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Food Security Core Issue  at UN Climate Talks
World Economy

Food Security Core Issue at UN Climate Talks

Food security has become a key issue of the UN climate negotiations this week in Geneva as a number of countries and observers raised concerns that recent advances in Lima are in jeopardy.
While food security is a core objective of the UN climate convention, it has traditionally been discussed in relation to adaptation.
 “Ask any African country what’s adaptation about – they’re going to say agriculture,” said Teresa Anderson of the international charity ActionAid. She added that 90 percent of countries who developed national adaptation plans identified agriculture as the key element, IPS reported Saturday.
Food security is referenced throughout the latest draft of the new climate agreement, which was released Feb. 12. One proposal for adaptation recognizes the need “to build resilience of the most vulnerable linked to pockets of poverty, livelihoods and food security in developing countries.”
This language has recently been strengthened during negotiations in Lima. These discussions were seen as a minor victory for many developing nations seeking to include specific provisions for food security.
“Since Lima we have worked hard for food security to be taken into account. Food security was finally included into the adaptation section and we are currently working hard to have it also included in the mitigation negotiations as well,” said Ali Abdou Bonguere, a negotiator for Niger.

Under Threat
However, this week a number of non-governmental organizations and negotiators alike have raised concerns that food security may be coming under threat.
As Teresa Anderson of ActionAid explained, there have been recent changes to the language being used within mitigation discussions that may have a long term impact on food security, especially in developing and marginalized nations.
These concerns began when “a few countries proposed submissions on a long term mitigation goal of ‘net zero’ emissions”. This was seen as a largely positive move, as negotiations developed a broader perspective and a number of countries proposed possible long-term pledges to reduce fossil fuel emissions by 2050 to ‘net’ or ‘near’ zero.
However, while the terms “near zero emissions” and “net zero emissions” may sound similar, some NGOs here believe they can have the exact opposite meaning. According to Anderson, while a goal of near zero emissions would be essential to addressing climate change, a long term “net zero” goal would mean that developed countries in particular could continue their emissions business as usual , while using alternative approaches to suck carbon out of the air instead of implementing real change.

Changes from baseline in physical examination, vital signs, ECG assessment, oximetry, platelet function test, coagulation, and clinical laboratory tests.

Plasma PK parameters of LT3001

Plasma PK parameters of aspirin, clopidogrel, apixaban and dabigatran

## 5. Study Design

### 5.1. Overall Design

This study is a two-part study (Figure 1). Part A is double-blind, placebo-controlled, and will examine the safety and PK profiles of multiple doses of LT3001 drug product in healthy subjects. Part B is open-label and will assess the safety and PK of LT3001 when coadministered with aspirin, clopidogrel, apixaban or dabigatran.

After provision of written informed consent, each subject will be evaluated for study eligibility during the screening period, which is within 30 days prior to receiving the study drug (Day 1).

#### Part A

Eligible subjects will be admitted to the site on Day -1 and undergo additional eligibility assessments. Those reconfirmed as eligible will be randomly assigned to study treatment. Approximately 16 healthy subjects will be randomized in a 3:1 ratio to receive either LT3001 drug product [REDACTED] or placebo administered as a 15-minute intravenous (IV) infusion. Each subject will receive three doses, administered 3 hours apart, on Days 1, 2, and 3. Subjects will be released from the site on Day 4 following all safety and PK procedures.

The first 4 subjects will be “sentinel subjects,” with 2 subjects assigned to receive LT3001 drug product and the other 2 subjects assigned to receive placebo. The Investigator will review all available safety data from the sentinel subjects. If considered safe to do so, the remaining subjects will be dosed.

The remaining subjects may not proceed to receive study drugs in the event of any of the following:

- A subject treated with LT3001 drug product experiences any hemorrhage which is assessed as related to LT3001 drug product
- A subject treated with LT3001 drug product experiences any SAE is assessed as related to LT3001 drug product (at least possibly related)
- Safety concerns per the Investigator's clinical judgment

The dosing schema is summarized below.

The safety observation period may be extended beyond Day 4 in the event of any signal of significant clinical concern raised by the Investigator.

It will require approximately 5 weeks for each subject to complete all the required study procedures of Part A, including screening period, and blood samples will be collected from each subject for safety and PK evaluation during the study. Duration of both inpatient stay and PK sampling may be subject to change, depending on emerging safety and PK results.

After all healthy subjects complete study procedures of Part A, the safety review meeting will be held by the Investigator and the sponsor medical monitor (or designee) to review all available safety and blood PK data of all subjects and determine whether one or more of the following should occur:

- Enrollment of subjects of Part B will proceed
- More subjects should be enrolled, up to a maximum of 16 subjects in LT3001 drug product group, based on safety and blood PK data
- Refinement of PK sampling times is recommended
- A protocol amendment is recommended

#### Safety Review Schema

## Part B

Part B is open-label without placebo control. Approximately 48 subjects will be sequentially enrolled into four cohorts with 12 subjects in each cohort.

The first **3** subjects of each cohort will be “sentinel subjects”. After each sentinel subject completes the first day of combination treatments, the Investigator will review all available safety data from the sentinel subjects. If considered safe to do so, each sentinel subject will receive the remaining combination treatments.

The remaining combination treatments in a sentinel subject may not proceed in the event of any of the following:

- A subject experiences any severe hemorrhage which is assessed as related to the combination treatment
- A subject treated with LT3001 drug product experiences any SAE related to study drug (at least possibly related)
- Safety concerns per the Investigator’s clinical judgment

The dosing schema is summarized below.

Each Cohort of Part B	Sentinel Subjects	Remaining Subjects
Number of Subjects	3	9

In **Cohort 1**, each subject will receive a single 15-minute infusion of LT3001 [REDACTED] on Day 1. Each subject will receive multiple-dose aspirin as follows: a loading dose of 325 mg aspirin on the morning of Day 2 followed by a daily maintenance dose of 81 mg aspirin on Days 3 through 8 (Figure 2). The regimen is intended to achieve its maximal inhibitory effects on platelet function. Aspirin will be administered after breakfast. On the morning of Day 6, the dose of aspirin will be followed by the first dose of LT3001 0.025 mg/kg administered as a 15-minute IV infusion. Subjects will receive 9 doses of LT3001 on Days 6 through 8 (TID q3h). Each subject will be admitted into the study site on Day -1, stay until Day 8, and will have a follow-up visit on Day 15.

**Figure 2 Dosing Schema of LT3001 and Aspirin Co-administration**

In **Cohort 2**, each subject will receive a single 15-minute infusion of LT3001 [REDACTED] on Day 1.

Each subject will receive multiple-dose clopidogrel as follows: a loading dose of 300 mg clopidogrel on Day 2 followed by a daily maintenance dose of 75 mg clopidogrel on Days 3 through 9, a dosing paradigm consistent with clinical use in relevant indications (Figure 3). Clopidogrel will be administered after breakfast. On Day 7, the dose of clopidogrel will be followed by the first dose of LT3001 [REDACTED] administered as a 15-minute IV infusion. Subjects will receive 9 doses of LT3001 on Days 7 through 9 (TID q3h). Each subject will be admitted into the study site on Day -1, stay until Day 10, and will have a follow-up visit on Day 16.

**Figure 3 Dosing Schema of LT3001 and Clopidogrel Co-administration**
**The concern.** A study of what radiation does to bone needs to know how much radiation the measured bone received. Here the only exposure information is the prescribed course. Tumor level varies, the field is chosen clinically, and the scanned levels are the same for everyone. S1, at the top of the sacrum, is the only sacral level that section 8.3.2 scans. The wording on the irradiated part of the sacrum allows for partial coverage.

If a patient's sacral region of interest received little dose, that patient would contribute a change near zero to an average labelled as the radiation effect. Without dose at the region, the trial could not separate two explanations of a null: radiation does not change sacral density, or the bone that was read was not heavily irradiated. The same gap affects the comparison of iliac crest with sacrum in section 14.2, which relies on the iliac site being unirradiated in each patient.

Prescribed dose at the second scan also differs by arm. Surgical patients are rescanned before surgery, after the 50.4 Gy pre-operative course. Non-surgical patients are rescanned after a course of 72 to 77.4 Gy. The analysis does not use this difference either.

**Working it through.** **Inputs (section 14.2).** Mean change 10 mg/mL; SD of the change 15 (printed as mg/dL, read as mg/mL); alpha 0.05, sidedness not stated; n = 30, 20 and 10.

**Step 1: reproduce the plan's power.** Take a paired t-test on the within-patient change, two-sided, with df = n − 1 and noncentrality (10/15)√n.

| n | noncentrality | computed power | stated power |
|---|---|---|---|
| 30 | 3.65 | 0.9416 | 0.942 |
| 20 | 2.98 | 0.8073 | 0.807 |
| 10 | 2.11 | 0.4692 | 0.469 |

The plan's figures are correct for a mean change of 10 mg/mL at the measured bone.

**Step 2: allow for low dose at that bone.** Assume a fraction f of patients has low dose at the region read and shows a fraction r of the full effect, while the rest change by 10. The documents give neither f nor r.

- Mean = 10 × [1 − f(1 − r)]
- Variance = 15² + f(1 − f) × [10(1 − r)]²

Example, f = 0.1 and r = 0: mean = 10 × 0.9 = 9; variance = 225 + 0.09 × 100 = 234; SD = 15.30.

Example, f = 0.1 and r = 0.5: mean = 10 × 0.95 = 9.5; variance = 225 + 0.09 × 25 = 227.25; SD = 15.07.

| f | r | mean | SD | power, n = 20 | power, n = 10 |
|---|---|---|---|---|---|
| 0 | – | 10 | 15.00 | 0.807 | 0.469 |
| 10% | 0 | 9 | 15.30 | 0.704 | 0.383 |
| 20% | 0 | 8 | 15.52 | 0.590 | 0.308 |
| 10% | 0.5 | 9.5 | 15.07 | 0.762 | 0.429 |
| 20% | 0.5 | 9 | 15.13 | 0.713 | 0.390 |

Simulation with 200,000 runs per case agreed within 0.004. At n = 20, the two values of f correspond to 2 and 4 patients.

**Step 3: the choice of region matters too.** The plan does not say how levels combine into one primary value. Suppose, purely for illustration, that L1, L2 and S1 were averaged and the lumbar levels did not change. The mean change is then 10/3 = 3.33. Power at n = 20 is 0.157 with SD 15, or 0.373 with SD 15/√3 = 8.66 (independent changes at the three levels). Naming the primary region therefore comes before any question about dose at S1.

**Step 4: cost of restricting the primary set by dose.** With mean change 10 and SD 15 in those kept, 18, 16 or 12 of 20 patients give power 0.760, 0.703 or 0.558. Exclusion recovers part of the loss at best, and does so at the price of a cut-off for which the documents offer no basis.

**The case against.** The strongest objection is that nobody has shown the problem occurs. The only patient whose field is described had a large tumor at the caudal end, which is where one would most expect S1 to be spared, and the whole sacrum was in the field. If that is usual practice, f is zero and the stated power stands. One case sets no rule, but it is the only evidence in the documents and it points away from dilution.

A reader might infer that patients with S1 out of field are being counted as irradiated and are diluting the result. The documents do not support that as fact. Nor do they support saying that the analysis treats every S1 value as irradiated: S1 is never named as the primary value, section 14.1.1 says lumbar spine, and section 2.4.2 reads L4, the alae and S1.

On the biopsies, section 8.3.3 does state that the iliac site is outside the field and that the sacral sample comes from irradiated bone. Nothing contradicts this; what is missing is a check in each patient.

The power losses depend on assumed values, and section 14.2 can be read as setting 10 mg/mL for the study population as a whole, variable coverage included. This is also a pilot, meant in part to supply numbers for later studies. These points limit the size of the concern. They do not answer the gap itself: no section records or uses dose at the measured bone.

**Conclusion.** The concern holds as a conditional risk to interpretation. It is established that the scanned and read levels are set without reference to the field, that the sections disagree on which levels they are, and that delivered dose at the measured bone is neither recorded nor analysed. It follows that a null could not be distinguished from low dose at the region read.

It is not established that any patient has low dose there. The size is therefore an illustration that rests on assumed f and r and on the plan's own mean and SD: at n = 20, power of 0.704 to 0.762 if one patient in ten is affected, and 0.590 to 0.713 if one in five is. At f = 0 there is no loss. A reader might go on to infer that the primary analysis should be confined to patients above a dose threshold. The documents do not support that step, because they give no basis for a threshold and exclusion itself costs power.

'Net Zero'
Of the “net-zero” emissions approaches currently on the table, most are land-based, and would involve the scaling up of biofuels, biochar or BECCS (bioenergy with carbon capture and storage). “All of these approaches would use massive amounts of land, and this could create significant competition for food production,” she adds.
“In Africa we need land to grow our crops. You cannot be solving another problem by creating another problem,” said Augustine Njamnshi, executive member of Cameroon’s Bioresources Development and Conservation Program and part of the PanAfrican Climate Justice Alliance.
“We call for zero emissions, actually reducing emissions. Net zero means continuing pollution in some countries while stocking carbon dioxide in other countries, which will not be helpful to the communities in Africa,” he added.
This then could have a multiplying effect on food security, as “land use” was this week also introduced into the negotiations on mitigation.
“As land use is now being proposed in mitigation text, there are fears from many NGOs and countries I have talked to that an overemphasis on mitigation relating to agriculture and land will become the priority over adaptation…countries will have to sequester carbon to meet their mitigation goals,” Teresa said.

 

 

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